January 7, 2010
Tri-County to Discuss New Building at Public Meetings
Members in Scotland, Schuyler and Adair counties will have an opportunity to hear from board members and representatives of the Tri-County Electric Cooperative regarding the proposed construction of a new building complex for the electricity provider.
Tri-County will host a series of informational meetings January 18th – 20th across the service area. The first meeting is set for Monday, January 18th at 6:30 p.m. in the Scotland County R-I High School commons in Memphis. The following evening a meeting will be held in the Schuyler County High School Commons in Queen City followed by a meeting January 20th at the Adair County Annex Building in Kirksville.
“There will be a presentation about the process of deciding upon a new building with pictures of the problems in our current facilities, followed by an opportunity for questions and comments,” said Tri-County Cooperative Director David Ramsey.
Tri-County Cooperative board members will be present at all three meetings.
“I encourage members to attend this meeting to get the facts as to why the board has made this decision. There have been many rumors circulating,” he said.
He addressed some of that misinformation, noting that stories of rates being doubled to pay for this building when he said in fact it will probably be closer to a 2% increase, about $2.20 per month for the average member. There will be no rate increase in 2010.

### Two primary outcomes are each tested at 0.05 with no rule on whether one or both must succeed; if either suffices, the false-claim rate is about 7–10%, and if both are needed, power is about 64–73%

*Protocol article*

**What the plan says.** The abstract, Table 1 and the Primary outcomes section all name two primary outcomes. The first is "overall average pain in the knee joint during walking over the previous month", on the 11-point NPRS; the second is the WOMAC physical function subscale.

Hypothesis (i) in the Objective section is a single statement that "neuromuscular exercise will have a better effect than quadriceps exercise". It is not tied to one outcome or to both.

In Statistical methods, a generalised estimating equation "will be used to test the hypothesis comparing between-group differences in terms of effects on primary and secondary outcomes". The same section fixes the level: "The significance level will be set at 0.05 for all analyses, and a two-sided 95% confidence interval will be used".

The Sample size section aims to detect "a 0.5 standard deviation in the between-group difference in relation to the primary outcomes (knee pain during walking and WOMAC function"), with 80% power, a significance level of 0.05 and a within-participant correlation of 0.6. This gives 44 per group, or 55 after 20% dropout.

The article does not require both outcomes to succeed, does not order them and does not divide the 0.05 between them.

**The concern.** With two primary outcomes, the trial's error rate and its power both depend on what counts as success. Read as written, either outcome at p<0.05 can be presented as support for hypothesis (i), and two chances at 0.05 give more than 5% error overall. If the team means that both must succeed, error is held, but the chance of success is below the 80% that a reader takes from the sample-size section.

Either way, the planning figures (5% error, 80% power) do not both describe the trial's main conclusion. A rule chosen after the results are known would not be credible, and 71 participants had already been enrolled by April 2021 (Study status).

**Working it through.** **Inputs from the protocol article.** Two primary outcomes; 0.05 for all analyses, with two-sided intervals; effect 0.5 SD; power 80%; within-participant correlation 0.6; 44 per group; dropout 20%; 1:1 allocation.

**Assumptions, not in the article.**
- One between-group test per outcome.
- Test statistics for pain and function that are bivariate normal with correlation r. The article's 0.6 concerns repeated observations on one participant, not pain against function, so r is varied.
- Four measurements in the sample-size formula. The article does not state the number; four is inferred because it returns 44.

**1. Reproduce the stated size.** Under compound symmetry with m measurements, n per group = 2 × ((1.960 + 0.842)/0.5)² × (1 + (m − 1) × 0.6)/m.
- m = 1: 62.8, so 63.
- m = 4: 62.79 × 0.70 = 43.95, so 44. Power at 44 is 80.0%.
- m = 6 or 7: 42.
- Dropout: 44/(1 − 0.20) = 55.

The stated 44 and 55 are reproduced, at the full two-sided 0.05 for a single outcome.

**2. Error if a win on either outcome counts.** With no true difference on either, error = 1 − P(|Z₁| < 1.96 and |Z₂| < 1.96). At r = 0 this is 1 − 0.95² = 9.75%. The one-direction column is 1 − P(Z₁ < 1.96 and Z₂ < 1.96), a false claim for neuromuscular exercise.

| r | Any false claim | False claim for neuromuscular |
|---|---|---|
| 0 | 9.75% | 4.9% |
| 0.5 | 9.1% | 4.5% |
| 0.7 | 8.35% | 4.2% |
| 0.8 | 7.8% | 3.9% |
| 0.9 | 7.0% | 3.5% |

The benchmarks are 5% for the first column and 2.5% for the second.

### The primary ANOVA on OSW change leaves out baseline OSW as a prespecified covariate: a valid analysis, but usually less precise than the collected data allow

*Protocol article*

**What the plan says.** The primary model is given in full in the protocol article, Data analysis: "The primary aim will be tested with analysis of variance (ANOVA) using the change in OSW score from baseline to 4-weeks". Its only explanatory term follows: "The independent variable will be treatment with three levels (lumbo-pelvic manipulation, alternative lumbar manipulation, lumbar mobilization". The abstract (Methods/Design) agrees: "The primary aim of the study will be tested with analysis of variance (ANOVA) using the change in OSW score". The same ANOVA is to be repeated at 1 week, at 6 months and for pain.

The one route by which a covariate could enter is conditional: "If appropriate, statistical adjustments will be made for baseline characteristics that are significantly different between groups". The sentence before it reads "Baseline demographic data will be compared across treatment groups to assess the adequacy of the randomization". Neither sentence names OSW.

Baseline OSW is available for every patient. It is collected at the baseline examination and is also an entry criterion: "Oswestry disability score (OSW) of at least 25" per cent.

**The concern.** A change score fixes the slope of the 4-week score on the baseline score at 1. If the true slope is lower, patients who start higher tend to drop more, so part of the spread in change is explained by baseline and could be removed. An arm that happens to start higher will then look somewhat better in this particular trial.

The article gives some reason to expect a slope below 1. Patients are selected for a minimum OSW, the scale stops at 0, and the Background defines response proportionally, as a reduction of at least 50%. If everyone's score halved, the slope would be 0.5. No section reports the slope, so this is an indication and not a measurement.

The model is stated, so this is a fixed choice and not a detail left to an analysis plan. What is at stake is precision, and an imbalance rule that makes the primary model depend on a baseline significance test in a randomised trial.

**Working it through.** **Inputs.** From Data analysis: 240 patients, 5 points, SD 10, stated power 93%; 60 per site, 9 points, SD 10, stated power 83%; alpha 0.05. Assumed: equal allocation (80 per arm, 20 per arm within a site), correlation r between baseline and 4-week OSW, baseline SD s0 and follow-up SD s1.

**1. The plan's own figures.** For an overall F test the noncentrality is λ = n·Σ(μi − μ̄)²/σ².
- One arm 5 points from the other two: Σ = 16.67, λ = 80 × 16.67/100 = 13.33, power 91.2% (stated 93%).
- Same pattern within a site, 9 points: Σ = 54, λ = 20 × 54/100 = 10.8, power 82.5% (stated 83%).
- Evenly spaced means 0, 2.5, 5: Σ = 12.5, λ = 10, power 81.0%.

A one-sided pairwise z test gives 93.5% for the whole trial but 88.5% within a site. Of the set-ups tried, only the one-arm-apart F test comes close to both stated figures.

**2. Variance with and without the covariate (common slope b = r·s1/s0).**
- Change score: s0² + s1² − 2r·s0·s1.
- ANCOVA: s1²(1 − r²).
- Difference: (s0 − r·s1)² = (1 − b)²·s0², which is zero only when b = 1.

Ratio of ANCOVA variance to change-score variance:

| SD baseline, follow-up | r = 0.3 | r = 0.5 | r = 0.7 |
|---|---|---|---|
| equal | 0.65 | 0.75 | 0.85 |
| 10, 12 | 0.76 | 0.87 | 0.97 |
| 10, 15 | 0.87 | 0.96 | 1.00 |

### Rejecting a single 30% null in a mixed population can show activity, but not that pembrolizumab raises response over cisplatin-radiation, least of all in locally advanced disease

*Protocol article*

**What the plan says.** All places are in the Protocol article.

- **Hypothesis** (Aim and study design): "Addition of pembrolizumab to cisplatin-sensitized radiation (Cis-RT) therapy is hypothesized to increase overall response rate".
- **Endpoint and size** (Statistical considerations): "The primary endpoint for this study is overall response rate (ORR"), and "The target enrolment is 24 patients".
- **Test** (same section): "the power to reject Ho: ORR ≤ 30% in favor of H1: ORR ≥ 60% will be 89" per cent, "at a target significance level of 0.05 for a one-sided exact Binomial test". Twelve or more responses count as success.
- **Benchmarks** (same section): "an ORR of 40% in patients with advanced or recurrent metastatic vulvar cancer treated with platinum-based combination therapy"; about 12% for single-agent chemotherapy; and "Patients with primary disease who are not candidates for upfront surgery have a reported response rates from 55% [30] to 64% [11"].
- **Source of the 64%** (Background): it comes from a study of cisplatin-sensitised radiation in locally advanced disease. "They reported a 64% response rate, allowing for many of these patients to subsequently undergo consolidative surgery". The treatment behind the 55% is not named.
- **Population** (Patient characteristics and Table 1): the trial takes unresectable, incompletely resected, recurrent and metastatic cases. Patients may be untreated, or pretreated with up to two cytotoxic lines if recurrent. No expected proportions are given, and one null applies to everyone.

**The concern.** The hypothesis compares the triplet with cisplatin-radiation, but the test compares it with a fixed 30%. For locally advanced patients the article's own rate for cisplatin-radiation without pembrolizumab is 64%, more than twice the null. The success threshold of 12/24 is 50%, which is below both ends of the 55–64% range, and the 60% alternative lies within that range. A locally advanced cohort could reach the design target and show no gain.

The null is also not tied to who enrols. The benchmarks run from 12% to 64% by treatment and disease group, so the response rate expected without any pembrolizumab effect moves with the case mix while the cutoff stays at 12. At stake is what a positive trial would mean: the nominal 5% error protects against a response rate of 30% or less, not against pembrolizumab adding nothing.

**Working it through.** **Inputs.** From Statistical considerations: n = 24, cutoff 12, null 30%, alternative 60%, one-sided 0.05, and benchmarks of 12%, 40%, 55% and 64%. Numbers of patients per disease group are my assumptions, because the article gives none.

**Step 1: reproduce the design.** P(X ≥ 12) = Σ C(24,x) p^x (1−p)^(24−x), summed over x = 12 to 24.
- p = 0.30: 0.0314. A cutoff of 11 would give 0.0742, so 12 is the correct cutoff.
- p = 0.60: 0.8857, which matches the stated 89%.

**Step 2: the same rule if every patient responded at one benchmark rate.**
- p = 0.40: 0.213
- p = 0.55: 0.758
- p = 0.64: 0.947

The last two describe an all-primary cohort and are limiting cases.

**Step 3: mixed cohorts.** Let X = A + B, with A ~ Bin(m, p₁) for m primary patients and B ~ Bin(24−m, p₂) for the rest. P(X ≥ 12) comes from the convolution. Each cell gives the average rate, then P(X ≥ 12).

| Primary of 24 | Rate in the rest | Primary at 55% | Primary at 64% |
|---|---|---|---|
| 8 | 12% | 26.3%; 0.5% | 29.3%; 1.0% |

Additional misinformation he has heard centered around a rumored move by the cooperative to Kirksville.
“To provide the best response to all our members, staying in northern Schuyler County makes the most sense,” said Ramsey.
The general manager stated other complaints being aired have taken shots at “cooperative spending being out of control.”
“We have cut operational expenses as much as possible without sacrificing service to our members,” said Ramsey. “From 2005 through 2008, our audited operational expenses, those expenses which the cooperative can control, have grown only 0.49 percent. The cost of the power we buy to resale to our members is what has driven the last three rate increases. The cost of the power that we purchase has increased over 40 percent since 2005.”
Ramsey indicated the board has selected a site in Lancaster, but has not worked out all the details nor signed a contract.
“We will discuss the process and the reasons for selecting this site at the meetings,” he said.
Ramsey noted the process has been delayed to allow the scheduling of these public meetings, putting the process approximately one month behind its original schedule.
“The meetings had been planned for March when we would have had the site selected and under contract, the finished design completed and the project put out for bid,” said Ramsey. “In March, we would have been able to share actual costs with the members attending. Without the bids we will just have to use worse case estimates based on the board’s not to exceed number of $3.2 million.”
Ramsey noted that due to the economy, construction costs are actually down, with an available labor pool, an available supply of materials and very competitive interest rates.
“These factors work in Tri-County’s favor for the actual bids and costs to come in lower than the not to exceed number,” he said.